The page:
How to Do Wheel Yoga to Expand Your Yoga Practice

By Angela Tague in Healthy Feeling

You've mastered downward-facing dog. You flow gracefully through sun salutations. But, you've hit a plateau and feel like you need something more. When I reached that point in my yoga journey, I started to incorporate more yoga props: the straps, blocks, and bolster pillows that help you achieve poses.

I know what you're thinking: banish the idea that props are only for beginners! They're actually the secret to taking your yoga practice to a deeper level. Intrigued? You might want to learn how to do wheel yoga.

What Is a Yoga Wheel Prop?

In addition to yoga blocks, straps, mats, and bolsters, wheels are simply another prop to add to your practice. They're sturdy, doughnut-shaped tools that come in a variety of diameters to accommodate various positions and goals. It takes some finessing to understand when, where, and how to put pressure on the wheel, which requires the guidance of a trained yoga instructor before tackling wheel yoga on your own.

I visited with two certified yoga instructors from the studio where I practice and learned that incorporating a yoga wheel into your favorite poses adds fluidity and a new level of stability and grace. The wheel can assist in diffusing tightness in your back, chest, shoulders, abdomen, and hip flexors. It's a common prop used to massage the spine, deepen back bends, and assist in heart-opening poses. When used as a balancing tool in triangle or tree pose, it tests your mobility, patience, and focus.

wheel yoga supported bridge pose

What to Know about Wheel Yoga

Before taking a wheel for a spin, consult with your healthcare professional. Explain that this prop will put controlled pressure on specific areas of the body for short periods of time. Many beginning yoga wheel classes focus on the back, spine, and shoulders.

You'll find yoga studios and online practices incorporate the use of a wheel into their mid-level to advanced-skills classes, so it's best to know what's coming up before you add it to your flow, suggests Yogi Approved.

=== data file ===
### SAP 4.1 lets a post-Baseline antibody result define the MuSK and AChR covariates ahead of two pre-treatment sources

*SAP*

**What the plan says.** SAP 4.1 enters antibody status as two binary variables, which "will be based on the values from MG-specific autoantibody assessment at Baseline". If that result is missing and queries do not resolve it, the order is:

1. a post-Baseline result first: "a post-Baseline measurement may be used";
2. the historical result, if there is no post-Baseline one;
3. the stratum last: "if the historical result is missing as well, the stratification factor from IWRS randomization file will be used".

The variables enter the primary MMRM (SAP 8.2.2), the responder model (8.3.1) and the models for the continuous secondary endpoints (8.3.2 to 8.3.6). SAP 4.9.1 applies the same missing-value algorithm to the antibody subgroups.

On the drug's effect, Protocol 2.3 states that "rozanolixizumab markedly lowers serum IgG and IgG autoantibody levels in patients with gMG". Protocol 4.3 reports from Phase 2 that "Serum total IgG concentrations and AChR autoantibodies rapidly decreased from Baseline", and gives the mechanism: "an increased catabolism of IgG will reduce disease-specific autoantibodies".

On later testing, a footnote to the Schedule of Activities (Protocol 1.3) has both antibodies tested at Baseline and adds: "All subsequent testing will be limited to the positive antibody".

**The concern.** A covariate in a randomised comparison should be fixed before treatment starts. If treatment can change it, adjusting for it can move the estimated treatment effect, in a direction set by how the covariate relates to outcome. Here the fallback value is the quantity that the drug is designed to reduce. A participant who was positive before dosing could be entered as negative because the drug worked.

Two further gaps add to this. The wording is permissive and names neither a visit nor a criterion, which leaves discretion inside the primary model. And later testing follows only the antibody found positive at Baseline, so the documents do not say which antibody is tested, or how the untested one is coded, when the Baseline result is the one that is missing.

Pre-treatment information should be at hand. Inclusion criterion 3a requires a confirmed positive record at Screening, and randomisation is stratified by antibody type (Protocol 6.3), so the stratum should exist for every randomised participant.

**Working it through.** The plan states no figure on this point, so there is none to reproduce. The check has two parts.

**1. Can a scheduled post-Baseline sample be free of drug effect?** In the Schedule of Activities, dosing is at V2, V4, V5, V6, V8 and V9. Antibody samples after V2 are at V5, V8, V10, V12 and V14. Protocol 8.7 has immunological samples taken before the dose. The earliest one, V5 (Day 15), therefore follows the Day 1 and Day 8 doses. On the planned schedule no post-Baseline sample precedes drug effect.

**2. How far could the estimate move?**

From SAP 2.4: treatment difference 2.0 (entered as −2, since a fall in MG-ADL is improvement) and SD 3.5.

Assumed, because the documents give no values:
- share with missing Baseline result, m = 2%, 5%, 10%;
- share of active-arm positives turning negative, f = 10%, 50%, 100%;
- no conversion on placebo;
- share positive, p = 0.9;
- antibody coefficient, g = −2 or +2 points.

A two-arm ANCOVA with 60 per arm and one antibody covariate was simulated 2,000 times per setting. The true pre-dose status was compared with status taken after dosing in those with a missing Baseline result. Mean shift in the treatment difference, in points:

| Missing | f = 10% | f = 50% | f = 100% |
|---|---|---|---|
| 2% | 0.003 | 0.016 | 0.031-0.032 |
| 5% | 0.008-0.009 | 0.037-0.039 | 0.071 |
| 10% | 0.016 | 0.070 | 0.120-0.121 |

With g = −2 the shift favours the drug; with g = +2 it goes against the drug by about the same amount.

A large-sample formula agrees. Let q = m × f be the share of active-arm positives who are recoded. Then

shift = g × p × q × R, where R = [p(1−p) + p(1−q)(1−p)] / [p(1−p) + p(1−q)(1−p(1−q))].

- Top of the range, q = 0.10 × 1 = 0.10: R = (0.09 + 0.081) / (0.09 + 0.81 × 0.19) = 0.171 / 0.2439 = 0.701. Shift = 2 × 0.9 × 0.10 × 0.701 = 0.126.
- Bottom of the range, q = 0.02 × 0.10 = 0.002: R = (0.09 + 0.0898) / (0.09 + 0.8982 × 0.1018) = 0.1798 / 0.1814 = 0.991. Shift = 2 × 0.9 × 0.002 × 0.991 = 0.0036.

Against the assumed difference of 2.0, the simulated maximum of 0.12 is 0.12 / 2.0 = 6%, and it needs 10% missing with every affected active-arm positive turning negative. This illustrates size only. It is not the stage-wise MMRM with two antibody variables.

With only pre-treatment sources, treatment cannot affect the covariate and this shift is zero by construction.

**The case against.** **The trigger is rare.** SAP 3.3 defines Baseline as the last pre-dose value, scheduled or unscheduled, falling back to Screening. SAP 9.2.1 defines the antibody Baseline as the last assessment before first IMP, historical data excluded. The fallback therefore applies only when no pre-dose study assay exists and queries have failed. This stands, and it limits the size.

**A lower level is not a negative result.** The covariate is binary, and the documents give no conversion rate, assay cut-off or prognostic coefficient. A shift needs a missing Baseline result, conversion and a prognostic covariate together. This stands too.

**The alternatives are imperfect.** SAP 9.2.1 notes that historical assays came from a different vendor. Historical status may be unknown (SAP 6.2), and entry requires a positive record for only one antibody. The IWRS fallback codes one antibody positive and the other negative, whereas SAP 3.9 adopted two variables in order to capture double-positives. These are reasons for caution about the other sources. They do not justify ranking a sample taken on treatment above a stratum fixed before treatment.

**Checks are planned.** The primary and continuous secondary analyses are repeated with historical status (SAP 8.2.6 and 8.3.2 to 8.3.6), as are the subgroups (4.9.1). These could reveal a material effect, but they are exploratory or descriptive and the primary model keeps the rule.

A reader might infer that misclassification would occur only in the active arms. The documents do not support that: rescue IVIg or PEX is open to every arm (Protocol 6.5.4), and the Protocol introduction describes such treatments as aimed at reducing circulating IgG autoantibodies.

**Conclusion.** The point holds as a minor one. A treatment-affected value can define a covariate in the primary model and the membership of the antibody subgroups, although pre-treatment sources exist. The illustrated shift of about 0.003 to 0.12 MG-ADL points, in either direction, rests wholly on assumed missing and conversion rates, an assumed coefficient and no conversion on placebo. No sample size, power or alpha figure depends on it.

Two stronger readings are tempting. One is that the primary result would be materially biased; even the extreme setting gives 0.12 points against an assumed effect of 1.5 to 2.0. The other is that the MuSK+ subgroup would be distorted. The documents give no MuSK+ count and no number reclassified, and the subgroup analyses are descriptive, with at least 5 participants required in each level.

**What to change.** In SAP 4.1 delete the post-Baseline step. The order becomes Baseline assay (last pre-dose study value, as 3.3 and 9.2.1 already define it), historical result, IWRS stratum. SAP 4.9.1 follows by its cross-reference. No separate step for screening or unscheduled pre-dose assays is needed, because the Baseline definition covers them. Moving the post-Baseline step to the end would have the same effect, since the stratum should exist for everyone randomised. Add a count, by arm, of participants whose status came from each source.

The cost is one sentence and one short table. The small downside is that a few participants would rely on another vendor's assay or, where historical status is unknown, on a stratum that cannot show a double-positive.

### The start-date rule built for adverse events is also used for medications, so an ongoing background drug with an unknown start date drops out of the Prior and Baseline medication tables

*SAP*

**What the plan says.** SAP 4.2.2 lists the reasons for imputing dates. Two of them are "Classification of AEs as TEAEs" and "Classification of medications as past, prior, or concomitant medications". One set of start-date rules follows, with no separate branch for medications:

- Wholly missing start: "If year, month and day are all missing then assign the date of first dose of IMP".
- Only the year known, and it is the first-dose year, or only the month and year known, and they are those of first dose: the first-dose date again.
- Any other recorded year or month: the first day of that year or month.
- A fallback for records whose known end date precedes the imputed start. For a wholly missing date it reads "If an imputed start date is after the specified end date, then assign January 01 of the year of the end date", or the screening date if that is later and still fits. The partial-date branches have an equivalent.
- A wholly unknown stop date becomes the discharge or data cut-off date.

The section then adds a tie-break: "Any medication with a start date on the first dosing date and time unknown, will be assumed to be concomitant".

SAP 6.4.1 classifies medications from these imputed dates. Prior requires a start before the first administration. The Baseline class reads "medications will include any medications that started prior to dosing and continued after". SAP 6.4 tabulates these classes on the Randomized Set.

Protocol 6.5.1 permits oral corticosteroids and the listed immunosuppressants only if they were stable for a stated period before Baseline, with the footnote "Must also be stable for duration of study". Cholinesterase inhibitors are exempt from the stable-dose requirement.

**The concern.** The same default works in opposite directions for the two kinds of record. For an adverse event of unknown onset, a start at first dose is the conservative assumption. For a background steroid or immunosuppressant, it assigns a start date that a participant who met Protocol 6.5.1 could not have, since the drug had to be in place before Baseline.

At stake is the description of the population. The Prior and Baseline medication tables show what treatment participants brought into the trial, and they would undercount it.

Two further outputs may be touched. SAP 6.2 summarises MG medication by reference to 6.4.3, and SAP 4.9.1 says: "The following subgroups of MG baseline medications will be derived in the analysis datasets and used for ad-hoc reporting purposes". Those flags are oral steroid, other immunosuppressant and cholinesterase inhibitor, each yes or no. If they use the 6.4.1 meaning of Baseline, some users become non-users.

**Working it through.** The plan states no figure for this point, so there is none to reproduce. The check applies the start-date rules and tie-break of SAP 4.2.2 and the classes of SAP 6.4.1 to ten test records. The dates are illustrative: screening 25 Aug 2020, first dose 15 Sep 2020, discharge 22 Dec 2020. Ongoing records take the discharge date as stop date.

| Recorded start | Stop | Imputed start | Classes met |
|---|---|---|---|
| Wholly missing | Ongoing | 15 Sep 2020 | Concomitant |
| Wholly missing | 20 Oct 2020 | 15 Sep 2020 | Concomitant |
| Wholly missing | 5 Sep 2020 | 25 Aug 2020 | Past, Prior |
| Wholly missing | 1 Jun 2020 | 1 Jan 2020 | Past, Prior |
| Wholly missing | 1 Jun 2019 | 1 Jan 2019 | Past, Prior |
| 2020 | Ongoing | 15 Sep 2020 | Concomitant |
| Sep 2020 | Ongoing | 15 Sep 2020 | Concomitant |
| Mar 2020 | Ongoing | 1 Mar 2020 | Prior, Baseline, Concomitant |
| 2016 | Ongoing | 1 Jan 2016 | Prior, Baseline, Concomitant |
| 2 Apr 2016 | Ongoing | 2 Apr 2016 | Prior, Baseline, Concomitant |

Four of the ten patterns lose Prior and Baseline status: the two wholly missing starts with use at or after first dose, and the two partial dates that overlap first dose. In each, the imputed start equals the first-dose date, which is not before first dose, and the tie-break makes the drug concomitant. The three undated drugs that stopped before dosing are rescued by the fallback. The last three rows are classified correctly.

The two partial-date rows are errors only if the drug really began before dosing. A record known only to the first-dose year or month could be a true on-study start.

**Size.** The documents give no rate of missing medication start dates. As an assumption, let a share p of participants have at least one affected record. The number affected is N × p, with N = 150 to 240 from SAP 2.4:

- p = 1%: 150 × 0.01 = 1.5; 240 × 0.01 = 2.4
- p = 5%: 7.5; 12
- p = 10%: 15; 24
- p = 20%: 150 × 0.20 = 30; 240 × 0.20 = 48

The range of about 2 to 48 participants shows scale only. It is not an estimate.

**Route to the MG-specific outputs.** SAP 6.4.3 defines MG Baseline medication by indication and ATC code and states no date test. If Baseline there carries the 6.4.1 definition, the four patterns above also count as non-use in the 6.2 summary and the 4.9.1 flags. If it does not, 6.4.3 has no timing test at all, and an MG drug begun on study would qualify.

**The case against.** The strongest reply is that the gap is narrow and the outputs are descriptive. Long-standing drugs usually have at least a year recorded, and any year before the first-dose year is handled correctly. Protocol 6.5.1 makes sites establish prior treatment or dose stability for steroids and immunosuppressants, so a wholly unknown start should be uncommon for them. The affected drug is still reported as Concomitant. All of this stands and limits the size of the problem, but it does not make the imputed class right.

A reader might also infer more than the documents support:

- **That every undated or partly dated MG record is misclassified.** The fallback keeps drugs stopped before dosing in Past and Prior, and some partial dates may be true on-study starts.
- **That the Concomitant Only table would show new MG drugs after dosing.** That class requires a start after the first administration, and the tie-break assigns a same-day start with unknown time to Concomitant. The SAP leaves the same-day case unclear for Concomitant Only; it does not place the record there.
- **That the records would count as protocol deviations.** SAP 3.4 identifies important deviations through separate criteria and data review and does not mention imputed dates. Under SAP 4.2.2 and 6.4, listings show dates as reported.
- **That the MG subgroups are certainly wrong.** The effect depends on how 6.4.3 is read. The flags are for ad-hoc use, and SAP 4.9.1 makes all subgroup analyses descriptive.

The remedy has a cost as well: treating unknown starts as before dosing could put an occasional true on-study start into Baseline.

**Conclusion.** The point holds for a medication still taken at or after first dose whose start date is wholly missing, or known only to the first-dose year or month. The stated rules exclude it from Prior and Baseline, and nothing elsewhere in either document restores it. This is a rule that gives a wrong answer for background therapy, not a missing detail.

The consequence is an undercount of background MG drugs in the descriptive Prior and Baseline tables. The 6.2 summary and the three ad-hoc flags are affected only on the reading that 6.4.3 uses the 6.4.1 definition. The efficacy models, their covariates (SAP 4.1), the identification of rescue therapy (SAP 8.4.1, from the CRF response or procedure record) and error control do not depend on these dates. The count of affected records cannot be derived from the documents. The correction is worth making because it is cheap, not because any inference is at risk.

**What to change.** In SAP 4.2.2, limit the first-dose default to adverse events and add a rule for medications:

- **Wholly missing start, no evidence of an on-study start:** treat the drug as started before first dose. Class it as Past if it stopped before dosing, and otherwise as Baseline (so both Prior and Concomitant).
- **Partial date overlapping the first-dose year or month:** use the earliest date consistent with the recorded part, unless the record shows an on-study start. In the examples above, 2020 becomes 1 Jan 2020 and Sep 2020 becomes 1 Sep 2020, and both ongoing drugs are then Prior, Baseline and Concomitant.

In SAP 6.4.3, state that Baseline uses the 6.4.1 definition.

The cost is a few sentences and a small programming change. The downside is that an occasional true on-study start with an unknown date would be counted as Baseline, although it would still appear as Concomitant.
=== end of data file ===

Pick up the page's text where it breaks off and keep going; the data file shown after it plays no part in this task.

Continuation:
• Prepare for lots of supported back bends. They'll start out small, but get deeper as you roll the wheel to different areas along the spine. To get ready for this movement, warm up with a few cat and cow poses. Be sure to wear comfortable clothes that won't bunch up around your lower back.
  • It's an upper body workout. If you notice a deep stretch in a forward reaching child's pose, you'll feel a similar stretch in your shoulders and biceps when raising your arms up and over your head, like in a reclining hero pose.
  • You will test your strength. Yoga wheels can transform a static plank into a core-burning crunch when you rest your shins on the wheel and roll it back and forth. Hello, cardio!
  • Balancing poses are refreshed. When you explore inversions, arm balances, or a steadier tree pose, the wheel can help you focus on building strength and alignment. Just be sure to have a spotter nearby, because you will probably fall off the wheel the first few times you try it!

Unlike other yoga props, a wheel adds movement to poses that are usually stationary. After your first class with a yoga wheel, you'll discover its playful versatility and want to find ways to incorporate it into your daily yoga routine.

I enjoy the moving supported bridge pose (see picture) with some gentle movement along my spine. When you learn how to do wheel yoga, use the #GoodMatters hashtag on Instagram so we can check out your practice!

Image source: Angela Tague | Angela Tague

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Why It’s Good

In yoga classes, we strive to find inner strength and push just to the edge of our capabilities. When we hit a plateau in our everyday practice, it's more difficult to feel this challenge. That means it's time to add a new variable like a yoga wheel! This uncommon prop can instantly revitalize and deepen the most common poses, while testing your strength and balance like never before. It's time to elevate your practice.